Editorial: Awaiting a climate change tipping point
One of these days, the tipping point will be reached. No, not the tipping point that leads to a continued warming of the globe. That one, unfortunately, is probably behind us. The even more elusive tipping point is the action, event or increased collective concern that finally prompts Americans to make combatting climate change a national goal akin to winning a world war.
Hurricane Katrina didn’t do it, and neither have Hurricanes Sandy and Irene. So the notion that a slim book and a barnstorming state senator from Iowa will spur the nation to action seems far-fetched. But Sen. Rob Hogg’s book, America’s Climate Century, and his talks across the state this week should move the needle in the right direction.
Hogg, who met with Monitor editors yesterday, makes the convincing case that for the next half-century or more “every aspect of our lives will be affected by human-caused global warming and its resulting climate changes, and by the actions necessary to stop climate change before it devastates the world.”
All citizens should, in their personal life, do what they can to minimize energy use, which can be done without compromising one’s quality of life. Every business should maximize its energy efficiency, both to help spare the planet more drastic changes, and because it’s good for the bottom line. Every household and city should do what it can to minimize the damage from the more violent and erratic weather that occurs when more energy pours into the complex system that is the climate. And every citizen, Hogg said, should lobby elected representatives at all levels to support efforts to reduce the pace of global warming. Among the needed measures are a tax on carbon emissions. He’s right.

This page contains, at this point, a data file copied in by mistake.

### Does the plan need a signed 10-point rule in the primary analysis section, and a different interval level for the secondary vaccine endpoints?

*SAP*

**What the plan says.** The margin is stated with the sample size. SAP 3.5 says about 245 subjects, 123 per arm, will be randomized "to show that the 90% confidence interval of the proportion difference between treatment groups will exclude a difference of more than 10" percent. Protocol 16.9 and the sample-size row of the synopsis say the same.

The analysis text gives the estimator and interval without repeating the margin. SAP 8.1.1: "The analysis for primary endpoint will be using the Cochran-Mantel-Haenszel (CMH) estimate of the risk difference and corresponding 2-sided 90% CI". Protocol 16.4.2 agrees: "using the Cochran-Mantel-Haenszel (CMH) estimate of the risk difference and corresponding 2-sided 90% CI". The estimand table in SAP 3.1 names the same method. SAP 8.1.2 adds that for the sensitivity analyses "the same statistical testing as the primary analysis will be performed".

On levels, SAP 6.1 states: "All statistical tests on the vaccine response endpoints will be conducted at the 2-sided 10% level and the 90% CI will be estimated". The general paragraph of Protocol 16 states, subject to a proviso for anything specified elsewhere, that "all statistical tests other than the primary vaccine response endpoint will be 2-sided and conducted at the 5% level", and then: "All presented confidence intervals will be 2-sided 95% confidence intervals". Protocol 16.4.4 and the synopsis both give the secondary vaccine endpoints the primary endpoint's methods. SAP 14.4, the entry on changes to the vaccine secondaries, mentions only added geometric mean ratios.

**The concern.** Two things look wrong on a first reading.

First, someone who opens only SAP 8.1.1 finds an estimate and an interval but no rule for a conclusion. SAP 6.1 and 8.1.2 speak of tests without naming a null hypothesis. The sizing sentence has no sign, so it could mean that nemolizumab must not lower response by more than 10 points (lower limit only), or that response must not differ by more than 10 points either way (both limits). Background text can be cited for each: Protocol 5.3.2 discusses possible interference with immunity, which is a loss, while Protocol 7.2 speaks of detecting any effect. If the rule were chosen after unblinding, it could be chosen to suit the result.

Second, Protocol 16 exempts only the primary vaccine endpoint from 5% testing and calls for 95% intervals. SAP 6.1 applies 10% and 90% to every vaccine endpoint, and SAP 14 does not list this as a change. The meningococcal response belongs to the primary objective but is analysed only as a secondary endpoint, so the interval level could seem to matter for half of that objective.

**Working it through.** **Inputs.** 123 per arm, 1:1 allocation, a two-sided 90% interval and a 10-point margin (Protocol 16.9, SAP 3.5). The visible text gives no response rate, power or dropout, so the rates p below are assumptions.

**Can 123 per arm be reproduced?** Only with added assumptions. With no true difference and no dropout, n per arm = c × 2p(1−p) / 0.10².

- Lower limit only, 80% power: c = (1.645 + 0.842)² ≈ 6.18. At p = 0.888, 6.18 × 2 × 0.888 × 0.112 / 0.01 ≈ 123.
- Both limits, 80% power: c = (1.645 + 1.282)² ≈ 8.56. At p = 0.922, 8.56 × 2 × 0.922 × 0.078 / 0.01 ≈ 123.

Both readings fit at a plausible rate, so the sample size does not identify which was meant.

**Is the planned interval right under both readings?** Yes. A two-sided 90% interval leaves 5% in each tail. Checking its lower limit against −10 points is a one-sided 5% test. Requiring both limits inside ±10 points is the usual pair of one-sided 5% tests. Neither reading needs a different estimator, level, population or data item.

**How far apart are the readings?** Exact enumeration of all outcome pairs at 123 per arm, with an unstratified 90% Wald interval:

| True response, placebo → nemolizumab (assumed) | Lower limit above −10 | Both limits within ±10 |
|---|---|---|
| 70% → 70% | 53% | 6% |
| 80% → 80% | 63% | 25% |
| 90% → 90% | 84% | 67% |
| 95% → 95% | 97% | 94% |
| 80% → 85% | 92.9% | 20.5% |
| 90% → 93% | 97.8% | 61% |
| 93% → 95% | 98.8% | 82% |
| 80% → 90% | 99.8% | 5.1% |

Hogg’s visit coincided with the premature release of the fifth report of the United Nations Intergovermental Panel on Climate Change. The vast majority of the world’s scientists now believe that the burning of fossil fuels is driving climate change that will increase sea levels by, in their best estimate, 3 feet by the end of the century. In worst case scenarios predicated on the collapse of one or more ice sheets, sea levels could rise 10 feet or more and drown coastal cities like Boston, New York and Miami.
The current issue of National Geographic, available online now and on newsstands later this month, depicts Lady Liberty up to her knees in the rising waters of New York harbor. If we continue emitting greenhouse gases at our current rate, a scientist quoted in the article says, the concentration of carbon dioxide in the atmosphere, now circling 400 parts per million, will hit 1,000. At that level, which was last seen 50 million years ago, the Earth was ice free and the seas 216 feet higher than they are today.
The carbon dioxide already in the atmosphere, plus additions caused by what Hogg calls “magnifiers” like the methane released from melting permafrost and the added warming caused when solar energy is not reflected by snow and ice but absorbed by land and sea, means temperatures will continue to rise if all fossil fuel use were abandoned tomorrow.
Preventing an even bigger temperature increase will require U.S. leadership, which in turn, require bipartisan support. That support has been wanting among Republicans, but that too may be changing. Earlier this month four former heads of the Environmental Protection Agency, William Ruckelshaus, Lee Thomas, William Reilly and Christine Todd Whitman, authored a joint column in The New York Times. It was called “ A Republican Case for Climate Action.” They wrote, “The only uncertainty about our warming world is how bad the changes will get, and how soon. What is most clear is that there is no time to waste.”
The tipping point that will result in American leadership on climate change is approaching. Our hope is that it is no more than one election away.